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Ernst v. Hudson River Railroad Co.

Court of Appeals of the State of New York
Mar 1, 1868
39 N.Y. 61 (N.Y. 1868)


In Ernst v. Hudson River R.R., 39 N.Y. 61, 65, the court said: "The absence of the accustomed signals is calculated to impart an assurance of safety, particularly to one who is in the habit of crossing the same spot frequently, and who, perhaps, has never before known of their omission...."

Summary of this case from Lemieux v. Leonard Const. Co.


March Term, 1868

This action was brought to recover damages against the defendant for negligently causing the death of the plaintiff's testator, and has been tried four times. Upon the first trial, the plaintiff was nonsuited; a new trial having been granted, the cause was tried a second time, and the plaintiff recovered $2,500, upon which judgment was entered. This was reversed in the Court of Appeals, and a new trial ordered. On the third trial, the plaintiff was nonsuited in accordance with the decision of this court. This was affirmed at the General Term; but, on a second appeal to this court, the judgment of the Supreme Court was reversed, and a new trial ordered. On the fourth trial, the plaintiff had a verdict for $5,000. The judgment upon this verdict having been affirmed at the General Term, the defendant appeals to this court.

The judge at the trial charged the jury, that the first question which they were to consider was, whether the defendant was guilty of negligence which caused the death of the plaintiff's testator. On this question there was conflicting evidence. The plaintiff's witnesses, and some of the defendant's, testified, that they did not hear the bell or whistle, previous to the accident; while the engineer, fireman, and track master, testified, that these signals were given. So that this question, relative to the defendant's negligence, was properly left to the jury. The judge added, if they should come to the conclusion, that the defendant was guilty of negligence, then the question would be, was the deceased free from negligence which contributed to the accident? The defendant's counsel asked the court to charge, if the deceased, by the use of his ordinary faculties, could have discovered the train, and could have avoided the injury, he was guilty of negligence, and could not recover; and this the court accordingly charged.

The counsel for the defendant moved, at the conclusion of the plaintiff's evidence, for a nonsuit, on the ground — first, that there was no proof of negligence on the part of the defendant; and, second, that it appeared that the negligence, or want of care, of the plaintiff's testator, contributed to the injury. The motion was denied. It was, however, renewed at the close of the whole evidence, and was then, also, denied. As I have already intimated, there can be no doubt, that the question regarding the defendant's negligence was properly left to the jury. The second ground of the motion for the nonsuit is more plausible. On the legal proposition which this latter question involves, I cannot discover any difference of opinion between any of the judges by whom the case has been considered. All seemed to assume, at the trial at the General Term, and in the Court of Appeals, that the plaintiff must make out a clear, affirmative case of negligence on the part of the defendant, unaccompanied by any negligence on the part of the deceased, that contributed to the injury; and the question now is, was the negligence of the deceased so obvious and uncontradicted by the evidence, as that nothing was left on this point for the consideration of the jury? I cannot find any substantial difference in the evidence bearing on this point adduced at the trial before the last, and the evidence adduced at the last trial. There were some more witnesses examined on behalf of the defendant; their evidence, perhaps, tended to contradict that of the plaintiff; but by no means made it more manifest that the judge should have nonsuited the plaintiff on the ground of the uncontradicted negligence of the deceased.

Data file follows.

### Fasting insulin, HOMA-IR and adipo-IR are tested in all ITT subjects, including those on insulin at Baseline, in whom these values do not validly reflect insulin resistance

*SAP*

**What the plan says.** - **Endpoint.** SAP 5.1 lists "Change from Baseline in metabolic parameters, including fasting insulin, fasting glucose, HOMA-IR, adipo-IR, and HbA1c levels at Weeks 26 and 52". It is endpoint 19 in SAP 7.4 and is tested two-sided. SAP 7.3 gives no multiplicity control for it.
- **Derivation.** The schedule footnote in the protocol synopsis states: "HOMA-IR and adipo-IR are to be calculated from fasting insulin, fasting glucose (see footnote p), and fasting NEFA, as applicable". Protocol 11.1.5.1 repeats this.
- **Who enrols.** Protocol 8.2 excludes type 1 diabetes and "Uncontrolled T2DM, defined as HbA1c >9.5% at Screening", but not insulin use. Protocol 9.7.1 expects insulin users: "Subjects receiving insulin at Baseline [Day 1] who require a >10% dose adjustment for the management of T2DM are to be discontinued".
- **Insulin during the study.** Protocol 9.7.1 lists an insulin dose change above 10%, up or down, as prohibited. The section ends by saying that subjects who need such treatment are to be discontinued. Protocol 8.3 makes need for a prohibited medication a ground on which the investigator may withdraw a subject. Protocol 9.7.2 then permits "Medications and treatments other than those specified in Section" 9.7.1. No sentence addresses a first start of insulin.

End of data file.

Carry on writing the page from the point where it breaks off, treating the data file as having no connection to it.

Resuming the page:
At the last trial, all the facts were proved, which were proved at the one that preceded it; and these were very succinctly stated in the following synopsis, contained in the opinion delivered by Judge HUNT when the case was last in this court:

"On the day in question, the deceased drove his empty sleigh with a pair of horses into the village of Bath, intending to cross the ferry to Albany. The boat was not ready; and he fastened his horses in front of the tavern and went in. In a short time, notice was given that the boat was ready; his associates crossed over the track in their sleighs, one of them remaining near the track to assist the deceased, the others reaching the boat. The deceased came out, unhitched his horses, sat upon the bottom of his sleigh, drove northerly a few feet, turned westwardly, drove one hundred and twelve feet toward the ferry, when he reached the railroad track, when his horses were struck by the engine and cars going southwardly, his horses killed, and himself so badly injured that he died within a few days thereafter. As he drove northwardly from the hotel, he could see up the railroad a distance of thirty rods. After turning westwardly toward the ferry, and going a short distance, the view of the road northerly was cut off by the station-house, a building extending about fourteen feet in a direction easterly and westerly. As the deceased approached the train, he was driving on a moderate trot; he was shouted at three times by a man standing on the steps of a store adjoining the track, that the cars were coming, to which he paid no apparent attention. Whether he heard or understood does not appear. One of the railroad hands east of the track made motions to him, intended by the maker as signals to stop; and one of his own comrades, Simmons, on the west side of the track, made signs intended by him to effect the same purpose. The deceased drove on at a moderate trot till he reached the track. The train, as one witness testified, was running at a speed of fifty miles an hour, which would carry the train over the thirty rods in about fourteen and one-sixteenth seconds. The deceased was a frequent passer at this place; and it had been the established custom there for some years, that a flagman with a white flag should signal the approach of cars not intended to stop, and with a red flag when the train was expected to stop."